Mr. Cash: We have our rather exclusive arrangement precisely because of the struggles, which this House itself represents, in the 17th century regarding Charles I, the constitutional settlements that followed the king's execution and the specific constitutional arrangement that we came to. That led to our modern democracy.

David Howarth: The hon. Gentleman is right, but I still think that there is unfinished business from that time. The idea that the Government, representing the Crown, have such fundamental and exclusive power over the foreign relations of this country is incompatible with the democratic form of government. That is why this clause is so important. It is about, or ought to be about, putting that situation right.

Chris Bryant: I am sure that the hon. Gentleman is right, although I think that there are a large number of countries-in particular, those with presidential systems-where it is entirely for the Executive to decide such matters, including, for instance, matters of military conflict.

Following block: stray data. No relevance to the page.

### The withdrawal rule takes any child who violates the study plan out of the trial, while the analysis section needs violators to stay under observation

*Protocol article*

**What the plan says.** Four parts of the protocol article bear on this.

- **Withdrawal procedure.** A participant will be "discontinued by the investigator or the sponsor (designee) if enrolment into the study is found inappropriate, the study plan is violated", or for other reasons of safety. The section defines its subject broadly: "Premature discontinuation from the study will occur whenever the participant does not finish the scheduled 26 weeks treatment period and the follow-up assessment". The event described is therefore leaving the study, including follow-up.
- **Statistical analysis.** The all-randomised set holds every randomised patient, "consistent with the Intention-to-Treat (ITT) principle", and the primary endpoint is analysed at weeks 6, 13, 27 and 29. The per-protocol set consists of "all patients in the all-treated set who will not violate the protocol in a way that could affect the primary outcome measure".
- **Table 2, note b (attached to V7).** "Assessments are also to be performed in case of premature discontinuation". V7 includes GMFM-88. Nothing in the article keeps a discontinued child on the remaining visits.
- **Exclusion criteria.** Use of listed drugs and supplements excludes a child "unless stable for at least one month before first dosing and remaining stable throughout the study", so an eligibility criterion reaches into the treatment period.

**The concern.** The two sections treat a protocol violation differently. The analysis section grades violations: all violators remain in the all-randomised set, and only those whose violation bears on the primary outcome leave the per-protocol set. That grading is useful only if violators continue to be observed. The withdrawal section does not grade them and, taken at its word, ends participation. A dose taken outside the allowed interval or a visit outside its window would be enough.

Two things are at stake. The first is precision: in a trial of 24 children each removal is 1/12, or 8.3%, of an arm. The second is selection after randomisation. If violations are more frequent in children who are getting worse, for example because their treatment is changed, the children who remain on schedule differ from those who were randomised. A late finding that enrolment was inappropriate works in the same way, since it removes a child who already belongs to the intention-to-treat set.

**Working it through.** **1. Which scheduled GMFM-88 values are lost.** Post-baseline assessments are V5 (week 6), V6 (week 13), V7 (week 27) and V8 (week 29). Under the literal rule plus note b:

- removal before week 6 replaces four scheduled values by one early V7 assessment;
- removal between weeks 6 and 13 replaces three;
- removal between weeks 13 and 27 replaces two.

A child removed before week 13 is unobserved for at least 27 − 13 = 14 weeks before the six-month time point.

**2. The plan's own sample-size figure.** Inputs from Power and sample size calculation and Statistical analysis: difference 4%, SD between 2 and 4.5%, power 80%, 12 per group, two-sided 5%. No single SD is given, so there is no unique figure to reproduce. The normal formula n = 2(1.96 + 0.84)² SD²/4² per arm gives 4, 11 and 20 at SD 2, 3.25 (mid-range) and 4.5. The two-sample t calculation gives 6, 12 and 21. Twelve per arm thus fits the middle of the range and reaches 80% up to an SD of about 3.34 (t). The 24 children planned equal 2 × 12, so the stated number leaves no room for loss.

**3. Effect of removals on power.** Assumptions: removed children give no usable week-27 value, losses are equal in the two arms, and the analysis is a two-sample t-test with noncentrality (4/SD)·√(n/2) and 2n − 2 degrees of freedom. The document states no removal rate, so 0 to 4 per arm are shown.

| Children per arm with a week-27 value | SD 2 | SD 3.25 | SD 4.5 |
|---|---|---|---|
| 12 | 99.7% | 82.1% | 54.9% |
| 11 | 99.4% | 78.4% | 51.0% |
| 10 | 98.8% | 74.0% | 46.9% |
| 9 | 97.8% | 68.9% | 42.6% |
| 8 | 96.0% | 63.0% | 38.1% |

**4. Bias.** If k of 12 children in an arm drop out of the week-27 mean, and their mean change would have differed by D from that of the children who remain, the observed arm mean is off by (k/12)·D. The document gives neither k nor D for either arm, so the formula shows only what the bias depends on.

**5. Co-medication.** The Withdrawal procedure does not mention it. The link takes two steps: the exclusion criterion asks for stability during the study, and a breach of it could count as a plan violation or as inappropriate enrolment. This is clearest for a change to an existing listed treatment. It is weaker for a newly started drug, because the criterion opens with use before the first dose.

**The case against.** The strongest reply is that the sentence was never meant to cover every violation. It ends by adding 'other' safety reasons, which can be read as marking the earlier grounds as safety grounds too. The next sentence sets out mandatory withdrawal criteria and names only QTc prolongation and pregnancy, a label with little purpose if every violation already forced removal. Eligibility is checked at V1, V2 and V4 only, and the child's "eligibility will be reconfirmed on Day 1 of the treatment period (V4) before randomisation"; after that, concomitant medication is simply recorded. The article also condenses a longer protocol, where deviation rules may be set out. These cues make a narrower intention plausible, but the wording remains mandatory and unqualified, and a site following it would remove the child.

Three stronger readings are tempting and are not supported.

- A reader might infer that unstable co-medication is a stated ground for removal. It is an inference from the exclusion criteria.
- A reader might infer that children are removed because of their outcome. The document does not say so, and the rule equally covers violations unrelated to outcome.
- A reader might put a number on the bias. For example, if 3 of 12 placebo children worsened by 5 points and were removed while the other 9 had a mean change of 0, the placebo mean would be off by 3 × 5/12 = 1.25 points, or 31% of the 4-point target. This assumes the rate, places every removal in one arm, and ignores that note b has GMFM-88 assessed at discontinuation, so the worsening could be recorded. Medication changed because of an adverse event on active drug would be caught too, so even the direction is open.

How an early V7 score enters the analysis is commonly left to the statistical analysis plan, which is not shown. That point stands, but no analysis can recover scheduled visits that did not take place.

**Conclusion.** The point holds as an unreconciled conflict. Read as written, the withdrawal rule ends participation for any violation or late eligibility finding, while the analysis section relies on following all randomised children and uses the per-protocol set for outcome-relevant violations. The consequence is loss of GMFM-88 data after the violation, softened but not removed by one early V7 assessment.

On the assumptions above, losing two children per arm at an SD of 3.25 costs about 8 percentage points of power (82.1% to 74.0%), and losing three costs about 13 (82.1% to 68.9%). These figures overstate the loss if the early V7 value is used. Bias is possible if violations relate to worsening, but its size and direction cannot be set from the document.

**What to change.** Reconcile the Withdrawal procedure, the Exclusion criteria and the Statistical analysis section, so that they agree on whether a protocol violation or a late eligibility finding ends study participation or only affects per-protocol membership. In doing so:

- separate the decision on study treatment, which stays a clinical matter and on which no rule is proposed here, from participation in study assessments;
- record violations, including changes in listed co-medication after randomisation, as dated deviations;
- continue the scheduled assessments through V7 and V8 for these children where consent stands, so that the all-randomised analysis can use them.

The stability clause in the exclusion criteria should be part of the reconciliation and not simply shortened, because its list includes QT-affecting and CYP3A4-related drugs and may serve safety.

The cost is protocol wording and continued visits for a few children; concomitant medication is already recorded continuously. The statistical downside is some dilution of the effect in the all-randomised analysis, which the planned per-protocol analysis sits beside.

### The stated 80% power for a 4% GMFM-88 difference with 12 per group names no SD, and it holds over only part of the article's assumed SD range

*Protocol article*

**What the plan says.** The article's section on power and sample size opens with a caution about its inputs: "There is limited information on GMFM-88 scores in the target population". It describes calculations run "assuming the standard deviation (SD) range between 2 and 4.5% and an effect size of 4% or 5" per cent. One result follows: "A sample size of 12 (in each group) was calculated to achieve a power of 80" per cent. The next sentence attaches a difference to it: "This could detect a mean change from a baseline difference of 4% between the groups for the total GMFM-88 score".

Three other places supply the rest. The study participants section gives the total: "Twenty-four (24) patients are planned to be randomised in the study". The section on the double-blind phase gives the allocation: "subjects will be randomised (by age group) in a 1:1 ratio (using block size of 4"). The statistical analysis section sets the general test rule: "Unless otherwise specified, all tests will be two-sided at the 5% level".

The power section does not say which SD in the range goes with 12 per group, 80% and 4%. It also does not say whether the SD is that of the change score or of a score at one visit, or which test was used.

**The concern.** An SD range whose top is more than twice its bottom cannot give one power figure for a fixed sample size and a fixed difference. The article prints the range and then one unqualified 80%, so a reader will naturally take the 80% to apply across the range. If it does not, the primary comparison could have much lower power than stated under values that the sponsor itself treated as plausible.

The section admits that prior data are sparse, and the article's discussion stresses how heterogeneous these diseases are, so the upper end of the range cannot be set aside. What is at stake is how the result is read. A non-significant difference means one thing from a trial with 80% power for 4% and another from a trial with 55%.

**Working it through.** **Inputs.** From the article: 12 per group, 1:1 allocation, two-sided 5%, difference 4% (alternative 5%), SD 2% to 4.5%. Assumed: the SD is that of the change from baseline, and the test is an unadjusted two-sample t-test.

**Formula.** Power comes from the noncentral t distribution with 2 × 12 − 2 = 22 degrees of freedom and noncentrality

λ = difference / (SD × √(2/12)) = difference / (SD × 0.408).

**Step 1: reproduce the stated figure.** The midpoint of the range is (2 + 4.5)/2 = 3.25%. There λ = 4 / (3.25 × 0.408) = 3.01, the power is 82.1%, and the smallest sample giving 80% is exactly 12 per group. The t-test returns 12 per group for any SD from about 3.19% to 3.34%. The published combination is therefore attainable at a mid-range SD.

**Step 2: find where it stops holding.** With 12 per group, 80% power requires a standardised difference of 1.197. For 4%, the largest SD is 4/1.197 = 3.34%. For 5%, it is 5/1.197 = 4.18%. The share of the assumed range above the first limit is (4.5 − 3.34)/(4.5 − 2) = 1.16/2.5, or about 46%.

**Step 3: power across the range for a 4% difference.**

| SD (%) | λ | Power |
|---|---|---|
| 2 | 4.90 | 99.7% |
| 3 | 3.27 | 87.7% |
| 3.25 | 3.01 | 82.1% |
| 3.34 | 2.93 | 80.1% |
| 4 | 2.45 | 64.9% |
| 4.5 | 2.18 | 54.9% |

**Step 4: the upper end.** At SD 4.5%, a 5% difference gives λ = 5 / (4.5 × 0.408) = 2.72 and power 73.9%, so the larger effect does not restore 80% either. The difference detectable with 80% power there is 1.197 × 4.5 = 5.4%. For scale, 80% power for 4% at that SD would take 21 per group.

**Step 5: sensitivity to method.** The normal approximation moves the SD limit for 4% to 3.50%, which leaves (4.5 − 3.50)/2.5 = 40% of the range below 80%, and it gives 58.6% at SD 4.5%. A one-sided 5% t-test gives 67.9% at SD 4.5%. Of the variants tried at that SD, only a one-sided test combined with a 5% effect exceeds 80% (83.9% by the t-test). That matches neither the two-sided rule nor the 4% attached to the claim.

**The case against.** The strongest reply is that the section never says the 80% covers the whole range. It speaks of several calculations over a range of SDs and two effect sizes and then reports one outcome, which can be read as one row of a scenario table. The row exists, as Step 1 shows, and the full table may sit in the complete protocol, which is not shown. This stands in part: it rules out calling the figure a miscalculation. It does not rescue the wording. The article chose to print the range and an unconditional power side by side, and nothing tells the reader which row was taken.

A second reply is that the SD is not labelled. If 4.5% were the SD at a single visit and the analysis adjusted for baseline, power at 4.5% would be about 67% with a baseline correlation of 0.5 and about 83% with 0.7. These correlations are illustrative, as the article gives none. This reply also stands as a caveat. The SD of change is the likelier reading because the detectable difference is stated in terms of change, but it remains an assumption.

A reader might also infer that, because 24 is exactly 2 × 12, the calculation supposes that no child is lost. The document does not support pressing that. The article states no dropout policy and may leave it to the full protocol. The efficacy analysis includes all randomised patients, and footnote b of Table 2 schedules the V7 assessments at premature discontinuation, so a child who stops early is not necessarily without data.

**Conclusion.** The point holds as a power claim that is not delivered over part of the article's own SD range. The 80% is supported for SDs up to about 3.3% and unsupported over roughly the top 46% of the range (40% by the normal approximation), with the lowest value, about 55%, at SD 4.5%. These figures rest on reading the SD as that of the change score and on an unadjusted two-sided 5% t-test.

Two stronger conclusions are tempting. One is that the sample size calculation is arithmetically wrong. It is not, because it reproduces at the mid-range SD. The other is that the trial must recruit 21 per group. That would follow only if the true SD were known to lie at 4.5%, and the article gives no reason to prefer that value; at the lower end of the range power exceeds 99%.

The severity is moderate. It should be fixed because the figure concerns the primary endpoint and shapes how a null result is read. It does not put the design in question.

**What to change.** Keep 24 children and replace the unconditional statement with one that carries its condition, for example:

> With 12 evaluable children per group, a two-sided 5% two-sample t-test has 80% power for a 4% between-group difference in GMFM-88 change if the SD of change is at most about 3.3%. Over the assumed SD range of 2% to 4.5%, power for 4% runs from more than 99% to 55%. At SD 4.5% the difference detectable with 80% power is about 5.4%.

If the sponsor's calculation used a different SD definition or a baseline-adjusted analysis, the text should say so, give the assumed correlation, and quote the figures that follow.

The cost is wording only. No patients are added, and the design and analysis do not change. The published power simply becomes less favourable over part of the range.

On treaties, however, the hon. Gentleman referred to the UK-US extradition treaty. It was signed on 31 March 2003, published and laid with an explanatory memorandum on 21 May, and the Ponsonby period ended on 30 June. There were no requests for debate at that time, and no requests for an extension of time.

David Howarth: I shall not anticipate my speech, but that illustrates why there ought to be an affirmative procedure, rather than a negative procedure. The negative procedure depends on the Opposition, or Government Back Benchers, noticing what is going on; with an affirmative procedure, the Government would be duty-bound to come to the House to explain what they had done. As they are in a far better position than the Opposition to know what they have done, that appears to be the right procedure.